All year, I collect free leftover condiment packets to put in my camping and survival gear. For example, recently I served as a bridesmaid in a friend’s wedding. While our hair and makeup were being done, we were served a catered brunch. The caterer provided individually wrapped plastic ware with a napkin and salt and pepper packets similar to those in an MRE. There were plenty left over after we finished eating. Without shame, I asked the hostess if she minded if I took them. She was happy to unload them.
Here is another example: the boss frequently brings in a big box of coffee. Included are individual packages of sugar, sweeteners, cups, lids, powered creamers and wooden stir sticks. After everyone has had their fill, I gather up the leftovers. (Wooden stir sticks make excellent toe and finger splints, by the way. And one more: my favorite chicken place, the one that is closed on Sundays, has a wonderful condiment assortment for the taking—including individual wet wipes. When I eat there, I grab a few extra plastic forks, salt packages, ketchup and wet wipes before I leave. The same goes for collecting soy and duck sauces and Parmesan cheese packets from take-out restaurants. However, do not take advantage. They put those items out by goodwill. Do not grab handfuls, just a few extras. After a few months, you will have quite a collection. Another frugal place to look for miscellaneous items is garage sales and Craigslist.org. Craigslist even has a free section. Your local dollar stores are treasure troves as well. I stock up on glow sticks, paper plates, plastic dry boxes, games for the kids and paper towels. Being frugal also means I repurpose as much as possible. Citronella tiki torches purchased for last year’s summer luau not only provide insect repellent but also nighttime campsite ambiance. Before making incidental purchases, such as tabletop tiki torches, I always make a list of ways I can reuse items. Some of my favorites are:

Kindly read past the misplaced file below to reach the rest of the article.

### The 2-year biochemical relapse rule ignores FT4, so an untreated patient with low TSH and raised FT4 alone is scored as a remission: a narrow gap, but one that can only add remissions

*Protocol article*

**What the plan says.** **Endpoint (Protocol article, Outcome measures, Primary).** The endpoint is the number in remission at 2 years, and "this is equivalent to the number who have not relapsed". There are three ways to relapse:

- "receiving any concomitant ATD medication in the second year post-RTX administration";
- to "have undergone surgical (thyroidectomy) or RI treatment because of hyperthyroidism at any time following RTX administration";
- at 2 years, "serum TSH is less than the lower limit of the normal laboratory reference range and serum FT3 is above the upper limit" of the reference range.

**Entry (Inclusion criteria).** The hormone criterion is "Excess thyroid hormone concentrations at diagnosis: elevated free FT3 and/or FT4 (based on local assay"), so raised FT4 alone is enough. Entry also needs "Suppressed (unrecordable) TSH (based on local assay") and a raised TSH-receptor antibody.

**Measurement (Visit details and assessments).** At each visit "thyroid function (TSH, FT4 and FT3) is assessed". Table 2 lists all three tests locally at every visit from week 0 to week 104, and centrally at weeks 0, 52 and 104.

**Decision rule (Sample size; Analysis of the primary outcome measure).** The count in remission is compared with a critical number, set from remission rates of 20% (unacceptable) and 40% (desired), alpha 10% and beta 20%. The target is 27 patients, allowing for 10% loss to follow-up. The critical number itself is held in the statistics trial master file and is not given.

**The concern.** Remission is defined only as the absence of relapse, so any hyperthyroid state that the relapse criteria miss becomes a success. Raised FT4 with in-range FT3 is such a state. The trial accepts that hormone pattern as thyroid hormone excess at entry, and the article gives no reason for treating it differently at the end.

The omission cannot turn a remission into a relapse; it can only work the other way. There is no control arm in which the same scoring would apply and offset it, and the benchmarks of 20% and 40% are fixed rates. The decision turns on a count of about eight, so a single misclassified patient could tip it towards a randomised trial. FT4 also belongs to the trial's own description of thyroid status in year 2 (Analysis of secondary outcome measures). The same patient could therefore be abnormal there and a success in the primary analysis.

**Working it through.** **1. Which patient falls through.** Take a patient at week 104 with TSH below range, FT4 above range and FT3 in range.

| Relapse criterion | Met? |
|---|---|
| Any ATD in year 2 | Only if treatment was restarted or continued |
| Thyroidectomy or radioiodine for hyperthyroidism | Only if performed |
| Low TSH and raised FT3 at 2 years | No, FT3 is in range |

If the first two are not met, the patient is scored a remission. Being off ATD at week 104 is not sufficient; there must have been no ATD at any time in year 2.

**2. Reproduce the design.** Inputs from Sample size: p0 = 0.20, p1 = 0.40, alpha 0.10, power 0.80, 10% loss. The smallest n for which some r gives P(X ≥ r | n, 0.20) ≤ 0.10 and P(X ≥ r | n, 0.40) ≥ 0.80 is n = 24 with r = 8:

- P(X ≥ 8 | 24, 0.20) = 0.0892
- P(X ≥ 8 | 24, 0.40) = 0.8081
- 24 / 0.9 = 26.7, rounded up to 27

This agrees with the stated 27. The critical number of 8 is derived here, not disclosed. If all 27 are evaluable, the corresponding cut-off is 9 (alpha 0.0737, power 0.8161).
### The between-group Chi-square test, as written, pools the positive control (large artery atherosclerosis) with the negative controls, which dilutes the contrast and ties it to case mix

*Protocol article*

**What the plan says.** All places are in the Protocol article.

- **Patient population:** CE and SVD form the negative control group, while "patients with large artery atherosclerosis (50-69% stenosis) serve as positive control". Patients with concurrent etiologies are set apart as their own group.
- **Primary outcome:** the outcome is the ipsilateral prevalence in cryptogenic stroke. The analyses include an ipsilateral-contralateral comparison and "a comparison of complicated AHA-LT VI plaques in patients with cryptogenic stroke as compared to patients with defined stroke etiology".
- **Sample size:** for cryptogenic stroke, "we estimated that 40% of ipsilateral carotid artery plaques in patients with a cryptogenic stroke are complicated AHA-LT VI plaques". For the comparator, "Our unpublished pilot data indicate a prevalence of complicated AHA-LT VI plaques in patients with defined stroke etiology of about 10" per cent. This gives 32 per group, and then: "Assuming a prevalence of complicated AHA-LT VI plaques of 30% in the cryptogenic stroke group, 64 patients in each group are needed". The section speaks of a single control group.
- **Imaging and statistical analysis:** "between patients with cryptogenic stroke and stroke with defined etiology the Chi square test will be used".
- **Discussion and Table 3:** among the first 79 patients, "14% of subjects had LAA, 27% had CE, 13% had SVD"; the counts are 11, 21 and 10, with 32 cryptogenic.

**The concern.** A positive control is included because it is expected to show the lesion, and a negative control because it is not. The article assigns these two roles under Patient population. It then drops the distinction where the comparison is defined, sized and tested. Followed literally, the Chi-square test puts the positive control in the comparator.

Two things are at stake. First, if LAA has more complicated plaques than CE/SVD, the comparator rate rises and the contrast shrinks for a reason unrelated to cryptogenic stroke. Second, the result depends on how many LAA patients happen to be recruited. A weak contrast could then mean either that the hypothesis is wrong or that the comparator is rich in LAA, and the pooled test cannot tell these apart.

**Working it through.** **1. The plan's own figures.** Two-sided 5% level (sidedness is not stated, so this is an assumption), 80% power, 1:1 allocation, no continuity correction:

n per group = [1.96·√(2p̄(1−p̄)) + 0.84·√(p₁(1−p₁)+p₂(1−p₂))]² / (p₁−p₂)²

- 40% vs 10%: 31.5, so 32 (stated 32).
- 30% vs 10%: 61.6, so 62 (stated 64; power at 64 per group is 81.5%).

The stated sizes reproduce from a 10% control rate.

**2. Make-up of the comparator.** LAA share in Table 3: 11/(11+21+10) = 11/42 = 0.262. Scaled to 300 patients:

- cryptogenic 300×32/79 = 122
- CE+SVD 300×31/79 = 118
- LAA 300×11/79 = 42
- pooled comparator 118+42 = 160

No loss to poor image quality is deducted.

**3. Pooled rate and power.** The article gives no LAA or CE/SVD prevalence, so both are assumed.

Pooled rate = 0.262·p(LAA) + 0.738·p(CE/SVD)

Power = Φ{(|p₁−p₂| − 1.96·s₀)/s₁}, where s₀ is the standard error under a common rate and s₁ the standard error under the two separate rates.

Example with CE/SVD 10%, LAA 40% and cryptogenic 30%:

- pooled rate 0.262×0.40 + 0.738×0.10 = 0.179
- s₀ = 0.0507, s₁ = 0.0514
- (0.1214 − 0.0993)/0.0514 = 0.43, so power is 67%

- Party supplies
- Baby pools
- Folding chairs
- Christmas lights
- Plastic tarps
- Plastic containers of all sizes
- Trowels or shovels
Camping equipment is expensive, not to mention the cost of food, park prices and time off from work. Where I can cut on costs, I will. However, I highly recommend investing in a decent camp stove, high-quality tent and cooler. Spending your money wisely on those should get you quite a number of years out of your gear. My propane camp stove has lasted nearly 15 years without problems. In the end, paying more for a quality tent, stove and cooler will pay off. One final tip: Freeze gallon jugs of water to use in your cooler. That cuts down on store runs and money for ice. As a bonus, you save room in the cooler for other, more important things, such as frosty libations. For more about being a frugal camper, read “Camping on a Budget.” For tips on how to find a high-quality tent, read “How To Buy A Tent: Tips on Selecting the Perfect Tent for Your Needs.”
What are your favorite frugal and free camping tips? Share them in the comments section.
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